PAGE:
The most common and now quintessential form of NY pizza has thus become the type that is cooked in gas ovens rather than the Neapolitan-American type cooked with coal. NY style pizza is sold either as whole pies or by the “slice” — a triangular wedge cut from a whole pizza. Typically, an 18″ NY pizza yields eight slices. With the exception of Patsy’s, none of the original coal oven pizzerias sell pizza by the slice. The availability of slices of pizza fundamentally changed the nature of pizza in NYC, liberating it from the restaurant and substantially lowering the financial barrier of entry. NY style is virtually defined by the low cost of entry, the immediacy of service, and the portability of the product.
The NY style pizzas tend to have far more cheese than Neapolitan-American coal oven pies. The cheese typically covers the entire pie, with sauce only poking out along the circumference. A low moisture mozzarella is used rather than fresh mozzarella, which is not well suited to the lower temperature and longer cooking times of the gas ovens. Gas fired pizza lacks the sooty exterior that is a hallmark of coal fired ovens, but it still has plenty of crunch and snap to go along with the pliancy and springiness of the dough.
1905: Gennaro Lombardi’s opens America’s “First Ever Pizzeria” at 53 1/2 Spring St. in Lower Manhattam, New York, NY .. Some famed Pizzaioli (Pizza Makers) work there over the years;Anthony Pero founder of Totonno’s Coney Island, John Sasso of John’s Pizza Bleecker Street, and Pasquale Lancieri aka “Patsy” who opens “Patsy’s Pizzeria in Eats Harlem. A Pizza cost a Nickel at Lombardi’s in 1905 ..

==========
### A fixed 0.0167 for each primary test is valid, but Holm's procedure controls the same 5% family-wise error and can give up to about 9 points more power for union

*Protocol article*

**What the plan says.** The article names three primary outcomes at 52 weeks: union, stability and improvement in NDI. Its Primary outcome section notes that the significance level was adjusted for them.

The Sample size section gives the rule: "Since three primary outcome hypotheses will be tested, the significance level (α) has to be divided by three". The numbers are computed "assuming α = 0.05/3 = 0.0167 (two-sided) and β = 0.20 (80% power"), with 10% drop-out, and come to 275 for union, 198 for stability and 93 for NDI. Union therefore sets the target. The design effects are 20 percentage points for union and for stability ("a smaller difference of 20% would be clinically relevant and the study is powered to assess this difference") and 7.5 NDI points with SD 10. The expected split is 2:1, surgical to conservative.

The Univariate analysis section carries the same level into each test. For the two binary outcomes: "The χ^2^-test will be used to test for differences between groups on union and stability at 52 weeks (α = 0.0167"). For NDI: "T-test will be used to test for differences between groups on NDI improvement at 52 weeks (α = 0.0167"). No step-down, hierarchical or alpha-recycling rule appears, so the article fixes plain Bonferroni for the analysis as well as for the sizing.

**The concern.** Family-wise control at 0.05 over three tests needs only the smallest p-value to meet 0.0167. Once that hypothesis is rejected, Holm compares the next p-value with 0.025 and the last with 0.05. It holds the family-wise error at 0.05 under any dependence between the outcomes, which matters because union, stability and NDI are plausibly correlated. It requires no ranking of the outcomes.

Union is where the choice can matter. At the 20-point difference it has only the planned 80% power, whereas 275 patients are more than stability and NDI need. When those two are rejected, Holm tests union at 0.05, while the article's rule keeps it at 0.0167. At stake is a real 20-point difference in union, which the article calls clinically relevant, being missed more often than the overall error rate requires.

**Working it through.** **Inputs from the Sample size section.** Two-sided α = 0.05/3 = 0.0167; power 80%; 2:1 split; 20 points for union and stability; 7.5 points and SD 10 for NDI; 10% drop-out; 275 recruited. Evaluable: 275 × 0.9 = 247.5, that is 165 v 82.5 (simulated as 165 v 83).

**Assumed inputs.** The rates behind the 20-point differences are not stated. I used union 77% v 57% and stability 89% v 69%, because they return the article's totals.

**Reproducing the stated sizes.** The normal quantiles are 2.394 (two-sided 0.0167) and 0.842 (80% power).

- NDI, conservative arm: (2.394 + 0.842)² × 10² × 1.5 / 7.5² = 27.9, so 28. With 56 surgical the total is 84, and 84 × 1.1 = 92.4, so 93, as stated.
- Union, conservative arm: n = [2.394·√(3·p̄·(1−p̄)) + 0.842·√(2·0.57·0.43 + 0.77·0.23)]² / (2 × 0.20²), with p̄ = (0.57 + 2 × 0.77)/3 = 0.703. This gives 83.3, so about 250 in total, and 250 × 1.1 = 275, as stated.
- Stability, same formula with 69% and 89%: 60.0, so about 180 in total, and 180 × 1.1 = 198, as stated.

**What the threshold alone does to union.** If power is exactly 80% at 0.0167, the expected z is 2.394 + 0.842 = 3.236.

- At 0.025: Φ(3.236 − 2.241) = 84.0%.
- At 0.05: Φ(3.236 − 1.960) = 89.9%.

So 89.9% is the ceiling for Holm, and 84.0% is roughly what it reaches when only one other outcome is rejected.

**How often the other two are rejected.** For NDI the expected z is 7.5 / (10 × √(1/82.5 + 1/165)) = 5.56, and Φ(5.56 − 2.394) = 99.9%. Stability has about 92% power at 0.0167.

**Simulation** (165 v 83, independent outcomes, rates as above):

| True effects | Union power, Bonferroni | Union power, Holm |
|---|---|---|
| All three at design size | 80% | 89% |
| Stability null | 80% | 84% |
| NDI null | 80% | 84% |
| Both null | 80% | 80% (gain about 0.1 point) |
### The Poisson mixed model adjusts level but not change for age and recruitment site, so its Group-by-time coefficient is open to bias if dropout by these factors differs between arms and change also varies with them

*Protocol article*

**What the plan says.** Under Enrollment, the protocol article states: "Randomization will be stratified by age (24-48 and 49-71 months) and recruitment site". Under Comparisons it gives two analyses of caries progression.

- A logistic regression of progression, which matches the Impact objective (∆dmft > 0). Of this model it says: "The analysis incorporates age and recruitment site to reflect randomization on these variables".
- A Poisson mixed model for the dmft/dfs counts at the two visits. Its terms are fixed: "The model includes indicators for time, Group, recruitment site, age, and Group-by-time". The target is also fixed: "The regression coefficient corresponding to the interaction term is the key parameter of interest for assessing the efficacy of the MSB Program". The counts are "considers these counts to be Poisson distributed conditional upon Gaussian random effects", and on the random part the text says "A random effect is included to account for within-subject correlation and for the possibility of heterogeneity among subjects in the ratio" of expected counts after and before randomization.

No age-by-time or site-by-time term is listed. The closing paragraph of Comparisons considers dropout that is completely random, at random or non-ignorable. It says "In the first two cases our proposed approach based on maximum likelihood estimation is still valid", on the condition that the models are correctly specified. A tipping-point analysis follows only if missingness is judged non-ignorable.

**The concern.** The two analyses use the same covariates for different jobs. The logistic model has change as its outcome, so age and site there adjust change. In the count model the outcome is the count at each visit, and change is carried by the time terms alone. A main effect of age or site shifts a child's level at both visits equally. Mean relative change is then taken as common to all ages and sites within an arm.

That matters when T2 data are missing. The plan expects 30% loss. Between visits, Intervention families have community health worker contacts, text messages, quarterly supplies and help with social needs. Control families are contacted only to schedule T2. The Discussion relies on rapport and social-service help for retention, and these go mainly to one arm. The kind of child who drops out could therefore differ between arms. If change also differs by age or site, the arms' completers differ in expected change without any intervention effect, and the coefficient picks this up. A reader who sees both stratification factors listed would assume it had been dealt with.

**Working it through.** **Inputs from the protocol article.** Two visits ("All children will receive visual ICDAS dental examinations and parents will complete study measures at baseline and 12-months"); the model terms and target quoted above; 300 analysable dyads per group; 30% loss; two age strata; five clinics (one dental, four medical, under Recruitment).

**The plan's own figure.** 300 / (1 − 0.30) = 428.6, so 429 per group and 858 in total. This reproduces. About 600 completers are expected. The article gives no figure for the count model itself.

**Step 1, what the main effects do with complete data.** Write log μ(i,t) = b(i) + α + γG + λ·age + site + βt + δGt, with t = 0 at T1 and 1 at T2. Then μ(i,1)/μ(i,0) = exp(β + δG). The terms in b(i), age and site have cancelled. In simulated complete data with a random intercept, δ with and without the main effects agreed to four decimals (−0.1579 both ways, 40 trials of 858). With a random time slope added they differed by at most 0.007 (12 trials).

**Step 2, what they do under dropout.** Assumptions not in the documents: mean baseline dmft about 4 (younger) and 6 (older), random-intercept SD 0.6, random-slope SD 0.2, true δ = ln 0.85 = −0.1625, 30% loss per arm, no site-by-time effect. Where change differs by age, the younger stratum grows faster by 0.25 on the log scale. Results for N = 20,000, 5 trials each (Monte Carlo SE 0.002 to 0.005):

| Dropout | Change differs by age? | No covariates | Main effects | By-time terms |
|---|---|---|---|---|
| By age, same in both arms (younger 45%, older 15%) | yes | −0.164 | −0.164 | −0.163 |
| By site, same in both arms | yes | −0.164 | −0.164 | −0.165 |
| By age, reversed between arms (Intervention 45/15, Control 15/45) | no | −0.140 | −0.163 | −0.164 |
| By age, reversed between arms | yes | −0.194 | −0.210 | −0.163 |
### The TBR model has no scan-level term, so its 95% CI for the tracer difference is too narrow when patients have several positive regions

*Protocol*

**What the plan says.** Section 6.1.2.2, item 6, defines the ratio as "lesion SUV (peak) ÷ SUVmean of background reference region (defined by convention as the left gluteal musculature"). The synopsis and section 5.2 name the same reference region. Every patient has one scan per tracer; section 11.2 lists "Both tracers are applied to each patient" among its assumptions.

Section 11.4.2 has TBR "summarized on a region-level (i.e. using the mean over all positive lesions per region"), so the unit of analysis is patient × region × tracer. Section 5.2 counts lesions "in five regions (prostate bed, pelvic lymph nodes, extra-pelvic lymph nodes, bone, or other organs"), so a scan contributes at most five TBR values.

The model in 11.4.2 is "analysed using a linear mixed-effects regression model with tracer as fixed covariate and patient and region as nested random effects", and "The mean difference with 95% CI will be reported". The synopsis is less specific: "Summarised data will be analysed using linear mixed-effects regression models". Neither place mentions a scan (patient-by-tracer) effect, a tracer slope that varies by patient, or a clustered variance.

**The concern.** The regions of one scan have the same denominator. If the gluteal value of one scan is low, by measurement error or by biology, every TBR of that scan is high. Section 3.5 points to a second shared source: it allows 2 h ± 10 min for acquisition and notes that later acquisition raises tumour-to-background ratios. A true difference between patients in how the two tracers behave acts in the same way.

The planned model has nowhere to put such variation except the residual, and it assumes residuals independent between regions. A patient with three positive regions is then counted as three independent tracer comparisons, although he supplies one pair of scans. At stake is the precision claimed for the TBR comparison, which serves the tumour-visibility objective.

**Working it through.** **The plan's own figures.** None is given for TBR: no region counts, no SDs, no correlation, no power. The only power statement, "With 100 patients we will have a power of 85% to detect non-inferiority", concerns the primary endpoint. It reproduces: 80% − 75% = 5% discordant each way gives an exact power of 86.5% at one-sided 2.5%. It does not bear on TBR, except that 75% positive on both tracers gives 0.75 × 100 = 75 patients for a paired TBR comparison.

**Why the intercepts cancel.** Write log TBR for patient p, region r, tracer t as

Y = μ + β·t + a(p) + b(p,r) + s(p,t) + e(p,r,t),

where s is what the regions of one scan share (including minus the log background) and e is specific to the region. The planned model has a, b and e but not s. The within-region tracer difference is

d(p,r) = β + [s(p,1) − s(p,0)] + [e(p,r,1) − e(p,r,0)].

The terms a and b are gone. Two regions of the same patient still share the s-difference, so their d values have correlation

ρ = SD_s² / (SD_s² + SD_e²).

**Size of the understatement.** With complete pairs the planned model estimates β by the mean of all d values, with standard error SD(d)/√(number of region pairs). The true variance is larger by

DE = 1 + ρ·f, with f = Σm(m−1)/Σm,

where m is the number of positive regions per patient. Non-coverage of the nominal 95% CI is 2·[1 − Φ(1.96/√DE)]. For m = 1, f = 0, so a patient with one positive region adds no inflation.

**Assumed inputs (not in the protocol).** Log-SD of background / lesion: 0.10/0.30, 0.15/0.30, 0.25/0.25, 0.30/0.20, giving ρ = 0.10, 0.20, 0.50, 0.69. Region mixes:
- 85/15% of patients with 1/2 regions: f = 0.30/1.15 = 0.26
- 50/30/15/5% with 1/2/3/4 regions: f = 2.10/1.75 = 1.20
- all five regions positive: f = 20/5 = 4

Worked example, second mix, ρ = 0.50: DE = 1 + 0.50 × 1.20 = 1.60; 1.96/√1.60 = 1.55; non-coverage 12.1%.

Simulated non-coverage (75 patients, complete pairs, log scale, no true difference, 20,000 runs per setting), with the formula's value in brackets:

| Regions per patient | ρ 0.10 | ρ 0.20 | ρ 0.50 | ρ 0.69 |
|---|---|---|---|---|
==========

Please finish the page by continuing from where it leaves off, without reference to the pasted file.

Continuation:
1924: Anthony “Totonno” Pero opens Totonno’s in Coney Island. Establishes unusual ritual that some Pizzerias carry on to this day. When the dough runs out, the Pizzeria close for the day.
1929: John Sasso opens John’s Pizzeria on Bleecker Street.
1933: Pasquale “Patsy” Lancieri opens Patsy’s in East Harlem.
1956: Average cost of a slice of New York pizza: 15 cents. Price keeps pace with cost of subway fare, seen as a kind of an economic indicator.
1959: Ralph Cuomo opens Ray’s Pizza on Prince Street.
1964: Di Fara Pizza opens in Midwood, Brooklyn.
1977: Saturday Night Fever: John Travolta double-slices it at Lenny’s in Bay Ridge.
1990: Three Ray’s owners, none of them named Ray, band together, form a coalition to trademark the name, and eliminate impostors, or make them pay a fee.
1994: Seventy-nine people are arrested for operating an international drug ring out of a midtown Famous Original Ray’s.
2004: Anthony Mangieri opens Una Pizza Napoletana. Some cal him “The Pizza Nazi”